Last week I attended an interesting talk about budgeting for meetings and events and it explained a lot about the plethora of responses I receive when a planner or a corporate buyer asks P&V Enterprises to submit a proposal for their annual meeting or annual recognition event. The answers are usually, "I don't know" or "what do you think you can do?" The latter is an open ended question. We can do a lot of things to produce your meeting or event but without the input on budget and objectives it is futile.
With planners working on a shorter lead time, I could give the benefit of the doubt, but after hearing the discussion I realized that there is a budget created by someone but perhaps not by the planner.
I also learned about a strategic approach to budgeting.
Questions should arise such as, "what is most important to this event or meeting?" That should help one decide if table decor is important, or if staging and audio visual are important. Perhaps the venue is the important factor. The purpose of the event will help determine the importance of various parts of the budget and how much weight to give each part.
If the event consists of a reception and dancing, your budget leans towards satisfying that, but if your event has a couple of speeches, a video and PowerPoint, then good lighting, good sound and good projection are important. Having a technical director and/or producer and a stage manager would be part of the budget.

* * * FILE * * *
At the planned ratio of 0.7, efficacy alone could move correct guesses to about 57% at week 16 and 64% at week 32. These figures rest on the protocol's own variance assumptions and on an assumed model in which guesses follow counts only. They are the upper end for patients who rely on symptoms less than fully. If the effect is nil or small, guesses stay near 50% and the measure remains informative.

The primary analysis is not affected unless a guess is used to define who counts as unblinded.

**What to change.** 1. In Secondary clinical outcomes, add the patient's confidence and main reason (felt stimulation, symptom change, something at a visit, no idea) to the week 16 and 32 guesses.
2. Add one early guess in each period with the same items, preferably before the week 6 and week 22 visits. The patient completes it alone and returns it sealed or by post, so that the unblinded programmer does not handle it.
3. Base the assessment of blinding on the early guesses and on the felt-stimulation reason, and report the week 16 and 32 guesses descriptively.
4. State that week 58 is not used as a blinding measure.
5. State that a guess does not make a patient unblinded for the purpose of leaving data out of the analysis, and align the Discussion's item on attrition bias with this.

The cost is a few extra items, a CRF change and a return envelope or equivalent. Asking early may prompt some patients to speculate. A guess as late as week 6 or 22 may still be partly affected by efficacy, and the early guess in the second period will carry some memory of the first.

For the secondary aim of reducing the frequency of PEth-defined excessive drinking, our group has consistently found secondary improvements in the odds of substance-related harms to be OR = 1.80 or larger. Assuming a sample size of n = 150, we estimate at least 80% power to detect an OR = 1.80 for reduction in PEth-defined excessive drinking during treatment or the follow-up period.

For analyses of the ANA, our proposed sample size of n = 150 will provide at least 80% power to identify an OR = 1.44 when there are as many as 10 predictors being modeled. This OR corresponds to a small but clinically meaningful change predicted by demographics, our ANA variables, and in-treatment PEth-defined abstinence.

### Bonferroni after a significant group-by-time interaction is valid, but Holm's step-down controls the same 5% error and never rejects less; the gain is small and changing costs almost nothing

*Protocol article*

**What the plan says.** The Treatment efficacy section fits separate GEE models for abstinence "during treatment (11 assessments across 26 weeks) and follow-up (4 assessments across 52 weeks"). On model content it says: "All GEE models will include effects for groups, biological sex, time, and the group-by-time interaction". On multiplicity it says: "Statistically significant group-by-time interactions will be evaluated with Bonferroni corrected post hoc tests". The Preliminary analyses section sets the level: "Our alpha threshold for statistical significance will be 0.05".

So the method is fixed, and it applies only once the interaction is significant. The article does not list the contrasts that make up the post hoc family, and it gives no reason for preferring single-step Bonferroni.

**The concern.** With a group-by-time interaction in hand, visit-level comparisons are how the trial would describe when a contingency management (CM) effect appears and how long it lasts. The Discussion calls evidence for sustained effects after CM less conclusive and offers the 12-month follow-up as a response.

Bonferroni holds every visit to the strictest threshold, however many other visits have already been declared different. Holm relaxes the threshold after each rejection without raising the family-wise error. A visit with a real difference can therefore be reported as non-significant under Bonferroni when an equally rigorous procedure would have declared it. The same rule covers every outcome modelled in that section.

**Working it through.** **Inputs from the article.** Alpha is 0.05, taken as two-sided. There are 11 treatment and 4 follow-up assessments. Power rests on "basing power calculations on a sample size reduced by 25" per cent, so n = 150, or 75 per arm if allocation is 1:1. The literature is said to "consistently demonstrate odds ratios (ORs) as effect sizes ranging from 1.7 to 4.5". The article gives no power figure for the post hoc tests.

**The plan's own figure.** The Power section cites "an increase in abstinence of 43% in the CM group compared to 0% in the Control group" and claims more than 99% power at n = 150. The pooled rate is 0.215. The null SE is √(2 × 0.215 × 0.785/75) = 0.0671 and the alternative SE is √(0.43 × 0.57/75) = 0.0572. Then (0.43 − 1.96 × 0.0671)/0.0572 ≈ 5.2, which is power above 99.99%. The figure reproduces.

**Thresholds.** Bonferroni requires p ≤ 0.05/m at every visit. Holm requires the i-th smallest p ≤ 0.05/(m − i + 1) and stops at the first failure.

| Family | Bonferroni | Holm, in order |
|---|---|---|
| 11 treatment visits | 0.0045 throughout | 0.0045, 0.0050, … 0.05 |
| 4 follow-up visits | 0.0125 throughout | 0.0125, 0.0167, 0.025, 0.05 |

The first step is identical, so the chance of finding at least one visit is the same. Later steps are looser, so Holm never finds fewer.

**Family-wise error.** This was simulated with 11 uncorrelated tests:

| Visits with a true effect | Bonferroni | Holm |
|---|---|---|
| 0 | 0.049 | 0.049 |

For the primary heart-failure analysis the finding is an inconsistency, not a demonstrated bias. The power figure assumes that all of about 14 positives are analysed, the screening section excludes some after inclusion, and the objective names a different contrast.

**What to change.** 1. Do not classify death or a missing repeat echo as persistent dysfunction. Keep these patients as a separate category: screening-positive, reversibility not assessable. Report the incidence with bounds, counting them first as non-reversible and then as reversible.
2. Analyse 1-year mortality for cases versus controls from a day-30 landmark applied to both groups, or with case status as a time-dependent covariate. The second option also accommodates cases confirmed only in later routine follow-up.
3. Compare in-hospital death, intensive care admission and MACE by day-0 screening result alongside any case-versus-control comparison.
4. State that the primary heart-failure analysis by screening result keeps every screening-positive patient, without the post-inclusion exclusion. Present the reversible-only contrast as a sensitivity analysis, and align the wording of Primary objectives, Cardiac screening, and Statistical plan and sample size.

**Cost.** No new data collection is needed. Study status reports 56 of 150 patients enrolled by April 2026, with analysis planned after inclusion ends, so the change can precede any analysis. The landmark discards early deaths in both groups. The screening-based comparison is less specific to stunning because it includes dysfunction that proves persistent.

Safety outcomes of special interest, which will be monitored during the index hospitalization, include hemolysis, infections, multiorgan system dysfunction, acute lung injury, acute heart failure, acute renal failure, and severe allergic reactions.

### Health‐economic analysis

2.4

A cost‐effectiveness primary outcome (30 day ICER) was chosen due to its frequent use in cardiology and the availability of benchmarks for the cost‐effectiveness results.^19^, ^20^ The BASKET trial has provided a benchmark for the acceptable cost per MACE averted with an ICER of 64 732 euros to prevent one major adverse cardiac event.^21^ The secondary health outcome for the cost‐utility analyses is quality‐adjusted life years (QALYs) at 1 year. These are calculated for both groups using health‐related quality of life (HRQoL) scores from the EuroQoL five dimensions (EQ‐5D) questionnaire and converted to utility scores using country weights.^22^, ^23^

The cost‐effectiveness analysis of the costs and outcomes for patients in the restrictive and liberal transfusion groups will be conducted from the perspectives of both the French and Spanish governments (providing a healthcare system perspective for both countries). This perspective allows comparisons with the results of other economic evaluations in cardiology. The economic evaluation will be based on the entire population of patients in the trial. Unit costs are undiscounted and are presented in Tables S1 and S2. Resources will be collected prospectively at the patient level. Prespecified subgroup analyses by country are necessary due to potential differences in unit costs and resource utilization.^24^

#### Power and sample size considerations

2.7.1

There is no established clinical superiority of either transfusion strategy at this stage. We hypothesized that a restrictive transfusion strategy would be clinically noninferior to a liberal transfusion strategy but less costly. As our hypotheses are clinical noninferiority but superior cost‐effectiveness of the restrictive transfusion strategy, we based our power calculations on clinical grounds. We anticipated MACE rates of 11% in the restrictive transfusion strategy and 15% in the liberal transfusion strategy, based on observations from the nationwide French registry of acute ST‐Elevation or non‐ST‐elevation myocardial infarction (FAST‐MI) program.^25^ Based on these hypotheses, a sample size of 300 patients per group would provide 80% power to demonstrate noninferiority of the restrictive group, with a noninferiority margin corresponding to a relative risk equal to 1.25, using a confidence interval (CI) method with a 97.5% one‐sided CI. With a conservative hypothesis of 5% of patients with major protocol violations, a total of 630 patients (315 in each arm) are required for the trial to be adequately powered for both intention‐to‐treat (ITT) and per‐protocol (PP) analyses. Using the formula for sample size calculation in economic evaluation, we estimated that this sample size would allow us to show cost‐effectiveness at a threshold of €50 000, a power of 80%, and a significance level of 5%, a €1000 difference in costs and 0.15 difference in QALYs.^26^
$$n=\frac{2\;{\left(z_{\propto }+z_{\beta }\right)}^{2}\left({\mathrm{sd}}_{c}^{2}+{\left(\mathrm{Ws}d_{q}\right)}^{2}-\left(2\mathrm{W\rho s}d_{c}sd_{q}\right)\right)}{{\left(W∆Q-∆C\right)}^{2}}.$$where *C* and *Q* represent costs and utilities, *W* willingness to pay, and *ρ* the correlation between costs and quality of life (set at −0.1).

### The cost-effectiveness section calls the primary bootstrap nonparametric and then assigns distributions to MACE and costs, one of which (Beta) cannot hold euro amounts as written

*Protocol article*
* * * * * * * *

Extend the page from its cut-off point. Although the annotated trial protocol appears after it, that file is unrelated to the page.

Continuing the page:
After you have all your elements in a spread sheet and allocate budget percentages to them, you can then fill in dollar amounts. Then you need to, based on this, see what the cost per person is. The latter is another good determination on the value of the program.
For instance is it worth it to spend $200 per person for a sales meeting, where your sales and marketing people are being trained about new products, initiatives and generally being given a huge pep talk? Ot is it worth $400 to do this?
I could go on and on, but I'm not a financial wizard. What I do know, though, after hearing the discussion is if you do know what your objective is and what you want to get out of the event it's much easier to budget. In turn it makes it possible to determine the return on investment (ROI), the important thing that the CFO of your company will want to know.
I'm being a bit simplisitc about this, but I hope that I have shown that your event production or meeting must be thought out so you develop the right budget.I don't mean that you need to do all the creative development, but you do need to know your objectives and what you or your company wants to receive in the way of sales, recognition, publicity, good employee or client relations, etc. and the rest should fall into place.